School choice as civil rights: Clarence Henderson, a civil rights activist, in a speech at the Republican National Convention spoke about the fight for school choice. “Equality today must include equal access to education,” Henderson said. “But for many in our state, they are trapped in a school that doesn’t meet their needs. That’s why I’m 100% in support of school choice and North Carolina’s Opportunity Scholarship.” Henderson criticized Gov. Roy Cooper for wanting to cut the program, which helps low-income families attend private schools. Cooper released his budget proposal Wednesday, Aug. 26, which included gutting the voucher program. Not only is the governor out of touch, but his proposal to take away school choice from thousands of low-income families is heartless, Mike Long, president of Parents for Education Freedom in North Carolina, said in a news release. “I believe school choice is one of the civil rights issues of our time because it empowers parents with equal access to the school of their choice,” Long said.
Howdy, Manning: Money can’t buy you quality, Judge Howard “Howdy” Manning told WRAL in an interview covering things such as remote learning and the importance of reading. Manning, who served as the presiding judge in the landmark Leandro case for decades, emphasized the need to teach young students basic math and reading. If students aren’t able to grasp the basics early on, the public school system won’t be able to catch them up later in life, the judge said. But more money isn’t the answer, he added. “You don’t just raise everybody’s salaries by $10,000 per year and expect to have all the grades go up by 20%, because it’s not going to happen,” Manning said.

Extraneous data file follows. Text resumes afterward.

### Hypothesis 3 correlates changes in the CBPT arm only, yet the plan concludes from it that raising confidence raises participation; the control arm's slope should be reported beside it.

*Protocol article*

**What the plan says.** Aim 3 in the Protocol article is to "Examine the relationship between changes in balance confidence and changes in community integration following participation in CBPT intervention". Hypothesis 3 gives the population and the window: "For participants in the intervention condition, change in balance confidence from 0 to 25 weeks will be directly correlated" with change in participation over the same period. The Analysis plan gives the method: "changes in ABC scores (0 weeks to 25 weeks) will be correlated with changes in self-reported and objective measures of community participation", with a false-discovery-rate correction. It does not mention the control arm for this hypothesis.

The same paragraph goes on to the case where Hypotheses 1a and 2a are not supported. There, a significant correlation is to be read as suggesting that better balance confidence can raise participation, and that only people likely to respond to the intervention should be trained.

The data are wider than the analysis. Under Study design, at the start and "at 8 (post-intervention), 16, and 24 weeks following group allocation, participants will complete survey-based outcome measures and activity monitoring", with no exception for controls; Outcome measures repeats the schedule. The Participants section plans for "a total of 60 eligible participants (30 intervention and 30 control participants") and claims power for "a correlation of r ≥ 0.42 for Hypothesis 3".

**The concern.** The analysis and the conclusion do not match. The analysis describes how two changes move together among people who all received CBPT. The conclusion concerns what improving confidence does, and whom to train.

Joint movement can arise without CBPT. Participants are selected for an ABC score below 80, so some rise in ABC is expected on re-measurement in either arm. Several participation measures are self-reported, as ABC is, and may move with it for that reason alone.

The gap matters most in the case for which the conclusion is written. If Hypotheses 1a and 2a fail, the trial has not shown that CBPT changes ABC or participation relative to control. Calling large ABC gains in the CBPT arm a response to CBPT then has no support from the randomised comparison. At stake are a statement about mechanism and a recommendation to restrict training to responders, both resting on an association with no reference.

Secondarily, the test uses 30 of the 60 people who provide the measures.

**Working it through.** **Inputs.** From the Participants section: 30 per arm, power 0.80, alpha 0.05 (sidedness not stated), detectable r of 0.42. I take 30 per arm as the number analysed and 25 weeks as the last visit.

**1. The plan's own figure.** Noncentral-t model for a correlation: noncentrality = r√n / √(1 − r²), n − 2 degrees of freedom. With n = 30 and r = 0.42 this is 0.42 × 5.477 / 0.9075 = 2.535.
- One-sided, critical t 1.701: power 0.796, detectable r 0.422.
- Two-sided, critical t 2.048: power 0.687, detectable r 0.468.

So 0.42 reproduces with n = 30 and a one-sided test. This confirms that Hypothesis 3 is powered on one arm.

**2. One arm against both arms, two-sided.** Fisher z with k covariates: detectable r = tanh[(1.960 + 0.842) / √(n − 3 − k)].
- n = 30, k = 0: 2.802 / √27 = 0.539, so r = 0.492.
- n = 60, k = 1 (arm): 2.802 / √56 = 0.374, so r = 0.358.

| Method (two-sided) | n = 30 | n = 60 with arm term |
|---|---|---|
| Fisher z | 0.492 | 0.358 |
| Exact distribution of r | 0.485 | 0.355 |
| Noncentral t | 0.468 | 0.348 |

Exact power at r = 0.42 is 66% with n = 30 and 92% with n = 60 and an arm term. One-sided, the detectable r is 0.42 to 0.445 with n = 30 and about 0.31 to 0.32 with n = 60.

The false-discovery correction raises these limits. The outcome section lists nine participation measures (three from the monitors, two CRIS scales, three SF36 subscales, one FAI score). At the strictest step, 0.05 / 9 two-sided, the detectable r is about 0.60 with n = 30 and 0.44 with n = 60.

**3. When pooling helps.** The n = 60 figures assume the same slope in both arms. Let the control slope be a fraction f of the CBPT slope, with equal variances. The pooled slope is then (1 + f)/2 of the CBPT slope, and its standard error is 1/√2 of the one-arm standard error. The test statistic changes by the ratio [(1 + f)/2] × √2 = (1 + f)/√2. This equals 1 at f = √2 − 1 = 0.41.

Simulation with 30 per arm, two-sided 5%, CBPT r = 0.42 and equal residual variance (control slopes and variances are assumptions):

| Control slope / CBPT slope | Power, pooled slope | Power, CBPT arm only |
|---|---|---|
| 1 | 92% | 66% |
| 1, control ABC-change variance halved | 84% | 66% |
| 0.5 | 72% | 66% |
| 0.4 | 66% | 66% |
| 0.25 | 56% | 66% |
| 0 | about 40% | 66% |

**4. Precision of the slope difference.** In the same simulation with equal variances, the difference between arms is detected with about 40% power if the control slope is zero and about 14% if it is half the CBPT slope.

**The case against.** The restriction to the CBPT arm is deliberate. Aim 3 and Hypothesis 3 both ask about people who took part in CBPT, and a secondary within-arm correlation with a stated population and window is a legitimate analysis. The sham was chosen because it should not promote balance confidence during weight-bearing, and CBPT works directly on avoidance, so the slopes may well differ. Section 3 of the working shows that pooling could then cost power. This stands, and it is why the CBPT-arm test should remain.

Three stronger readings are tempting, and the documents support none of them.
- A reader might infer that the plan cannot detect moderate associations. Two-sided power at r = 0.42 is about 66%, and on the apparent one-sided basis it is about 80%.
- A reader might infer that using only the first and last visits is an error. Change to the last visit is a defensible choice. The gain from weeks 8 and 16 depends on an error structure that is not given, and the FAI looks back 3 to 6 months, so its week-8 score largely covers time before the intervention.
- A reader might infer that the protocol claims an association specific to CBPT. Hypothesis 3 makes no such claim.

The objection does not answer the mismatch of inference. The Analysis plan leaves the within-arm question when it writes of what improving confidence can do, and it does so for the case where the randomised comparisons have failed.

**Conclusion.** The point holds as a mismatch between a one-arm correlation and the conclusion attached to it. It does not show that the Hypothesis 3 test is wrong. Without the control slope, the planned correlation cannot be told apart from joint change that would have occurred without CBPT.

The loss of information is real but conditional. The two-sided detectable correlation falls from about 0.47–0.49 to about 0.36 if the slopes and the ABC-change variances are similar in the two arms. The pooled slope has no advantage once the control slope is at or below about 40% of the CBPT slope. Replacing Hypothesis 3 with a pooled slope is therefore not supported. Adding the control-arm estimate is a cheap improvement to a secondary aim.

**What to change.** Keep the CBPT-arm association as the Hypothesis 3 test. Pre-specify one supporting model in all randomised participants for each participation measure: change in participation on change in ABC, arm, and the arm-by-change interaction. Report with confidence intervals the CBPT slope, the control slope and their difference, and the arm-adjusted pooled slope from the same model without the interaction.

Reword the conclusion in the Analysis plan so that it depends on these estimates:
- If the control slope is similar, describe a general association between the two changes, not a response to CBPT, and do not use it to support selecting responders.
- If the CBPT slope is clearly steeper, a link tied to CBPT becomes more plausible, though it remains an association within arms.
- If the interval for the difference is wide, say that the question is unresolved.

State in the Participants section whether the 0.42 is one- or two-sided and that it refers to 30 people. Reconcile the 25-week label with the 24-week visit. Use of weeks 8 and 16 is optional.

Rural broadband: Still waiting to get online at home? Some legislators want to expand rural internet access. On Thursday, Aug. 27, the office of House Speaker Tim Moore, R-Cleveland, sent a press release supporting a $30 million investment in high-speed broadband. The money would be drawn from the Federal Coronavirus Aid, Relief, and Economic Security Act funding doled out by Congress earlier this year. Money would be distributed through the Growing Rural Economies with Access to Technology Grant program. Legislators put $24 million into the program this year. “This funding reinforces the commitment from both the Senate and the House to connect our students, parents, and teachers to online learning resources no matter what challenges are before us,” Rep. Jason Saine, R-Lincoln, said.
Randolph Health merger: Randolph Health announced a merger Tuesday, Aug. 25, that will provide a lifeline for the struggling health system. Java Medical Group, which announced its deal with Randolph, specializes in rural hospitals, and it will manage Randolph Health’s operation. Republican legislators praised the deal. “Java Medical Group knows and understands the needs of rural health care,” Sen. Dave Craven, R-Randolph, said. “This merger will be transformational for Randolph County. This partnership not only signals a new commitment to improve the health and well-being of our community, but also a significant commitment to our economic vitality. I’m excited to see what the future holds for the new Randolph Health.”
Unemployment assistance: Republican lawmakers want to add $50 per week to every unemployment assistance check. The General Assembly will have the opportunity to vote on the proposal next week when they return to session, Senate Republicans said in a news release. “With a high unemployment rate, it’s not easy for someone who loses a job to go out and quickly find another one,” said Sen. Chuck Edwards, R-Henderson, and Sen. Paul Newton, R-Cabarrus. “Recognizing that reality, Republicans in the House and Senate support boosting assistance for every unemployment insurance recipients by more than $200 per month.” The proposal would raise North Carolina’s average unemployment benefit to second in the Southeast, the release says. Gov. Roy Cooper has a different plan for increasing unemployment benefits, which he outlined in his budget proposal. Under Cooper’s plan, the maximum unemployment benefit goes up from $350 a week for 12 weeks to $500 a week for 24 weeks.